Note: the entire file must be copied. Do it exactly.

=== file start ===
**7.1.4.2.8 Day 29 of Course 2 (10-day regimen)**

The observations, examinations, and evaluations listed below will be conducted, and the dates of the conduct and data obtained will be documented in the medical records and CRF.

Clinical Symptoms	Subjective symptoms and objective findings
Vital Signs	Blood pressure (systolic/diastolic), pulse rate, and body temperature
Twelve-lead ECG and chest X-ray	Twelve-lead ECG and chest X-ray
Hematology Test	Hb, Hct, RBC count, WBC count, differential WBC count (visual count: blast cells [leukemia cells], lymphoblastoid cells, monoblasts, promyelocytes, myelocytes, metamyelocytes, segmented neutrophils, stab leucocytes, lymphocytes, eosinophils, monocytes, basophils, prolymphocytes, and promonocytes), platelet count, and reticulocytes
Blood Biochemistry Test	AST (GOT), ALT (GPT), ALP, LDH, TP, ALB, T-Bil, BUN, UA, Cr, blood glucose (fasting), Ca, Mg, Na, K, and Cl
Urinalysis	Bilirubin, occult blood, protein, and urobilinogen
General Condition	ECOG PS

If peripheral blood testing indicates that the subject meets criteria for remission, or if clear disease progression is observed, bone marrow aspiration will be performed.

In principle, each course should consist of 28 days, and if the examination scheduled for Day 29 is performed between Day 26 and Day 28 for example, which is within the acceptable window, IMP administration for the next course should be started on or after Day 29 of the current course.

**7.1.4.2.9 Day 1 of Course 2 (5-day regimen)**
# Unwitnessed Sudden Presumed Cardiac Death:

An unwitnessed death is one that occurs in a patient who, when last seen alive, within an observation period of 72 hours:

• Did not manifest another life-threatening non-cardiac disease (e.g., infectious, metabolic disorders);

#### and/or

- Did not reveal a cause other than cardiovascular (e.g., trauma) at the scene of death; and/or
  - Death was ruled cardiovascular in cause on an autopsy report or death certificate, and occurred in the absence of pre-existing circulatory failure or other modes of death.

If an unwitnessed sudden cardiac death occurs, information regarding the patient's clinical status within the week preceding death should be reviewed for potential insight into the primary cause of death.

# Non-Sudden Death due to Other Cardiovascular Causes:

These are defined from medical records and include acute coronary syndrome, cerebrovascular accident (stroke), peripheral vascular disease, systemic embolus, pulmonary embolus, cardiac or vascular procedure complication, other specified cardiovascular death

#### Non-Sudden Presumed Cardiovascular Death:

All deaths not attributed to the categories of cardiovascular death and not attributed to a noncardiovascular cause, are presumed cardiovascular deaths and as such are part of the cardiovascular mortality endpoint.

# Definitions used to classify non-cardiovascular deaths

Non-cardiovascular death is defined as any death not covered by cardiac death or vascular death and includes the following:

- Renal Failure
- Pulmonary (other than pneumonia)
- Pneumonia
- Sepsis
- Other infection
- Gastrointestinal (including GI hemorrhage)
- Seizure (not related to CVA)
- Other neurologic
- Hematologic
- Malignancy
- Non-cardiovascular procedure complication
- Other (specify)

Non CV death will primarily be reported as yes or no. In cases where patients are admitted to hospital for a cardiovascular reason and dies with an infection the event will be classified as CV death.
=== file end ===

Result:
**7.1.4.2.8 Day 29 of Course 2 (10-day regimen)**

The observations, examinations, and evaluations listed below will be conducted, and the dates of the conduct and data obtained will be documented in the medical records and CRF.

Clinical Symptoms	Subjective symptoms and objective findings
Vital Signs	Blood pressure (systolic/diastolic), pulse rate, and body temperature
Twelve-lead ECG and chest X-ray	Twelve-lead ECG and chest X-ray
Hematology Test	Hb, Hct, RBC count, WBC count, differential WBC count (visual count: blast cells [leukemia cells], lymphoblastoid cells, monoblasts, promyelocytes, myelocytes, metamyelocytes, segmented neutrophils, stab leucocytes, lymphocytes, eosinophils, monocytes, basophils, prolymphocytes, and promonocytes), platelet count, and reticulocytes
Blood Biochemistry Test	AST (GOT), ALT (GPT), ALP, LDH, TP, ALB, T-Bil, BUN, UA, Cr, blood glucose (fasting), Ca, Mg, Na, K, and Cl
Urinalysis	Bilirubin, occult blood, protein, and urobilinogen
General Condition	ECOG PS

If peripheral blood testing indicates that the subject meets criteria for remission, or if clear disease progression is observed, bone marrow aspiration will be performed.

In principle, each course should consist of 28 days, and if the examination scheduled for Day 29 is performed between Day 26 and Day 28 for example, which is within the acceptable window, IMP administration for the next course should be started on or after Day 29 of the current course.

**7.1.4.2.9 Day 1 of Course 2 (5-day regimen)**
# Unwitnessed Sudden Presumed Cardiac Death:

An unwitnessed death is one that occurs in a patient who, when last seen alive, within an observation period of 72 hours:

• Did not manifest another life-threatening non-cardiac disease (e.g., infectious, metabolic disorders);

#### and/or

- Did not reveal a cause other than cardiovascular (e.g., trauma) at the scene of death; and/or
  - Death was ruled cardiovascular in cause on an autopsy report or death certificate, and occurred in the absence of pre-existing circulatory failure or other modes of death.

If an unwitnessed sudden cardiac death occurs, information regarding the patient's clinical status within the week preceding death should be reviewed for potential insight into the primary cause of death.

# Non-Sudden Death due to Other Cardiovascular Causes:

These are defined from medical records and include acute coronary syndrome, cerebrovascular accident (stroke), peripheral vascular disease, systemic embolus, pulmonary embolus, cardiac or vascular procedure complication, other specified cardiovascular death

#### Non-Sudden Presumed Cardiovascular Death:

All deaths not attributed to the categories of cardiovascular death and not attributed to a noncardiovascular cause, are presumed cardiovascular deaths and as such are part of the cardiovascular mortality endpoint.

# Definitions used to classify non-cardiovascular deaths

Non-cardiovascular death is defined as any death not covered by cardiac death or vascular death and includes the following:

- Renal Failure
- Pulmonary (other than pneumonia)
- Pneumonia
- Sepsis
- Other infection
- Gastrointestinal (including GI hemorrhage)
- Seizure (not related to CVA)
- Other neurologic
- Hematologic
- Malignancy
- Non-cardiovascular procedure complication
- Other (specify)

Non CV death will primarily be reported as yes or no. In cases where patients are admitted to hospital for a cardiovascular reason and dies with an infection the event will be classified as CV death.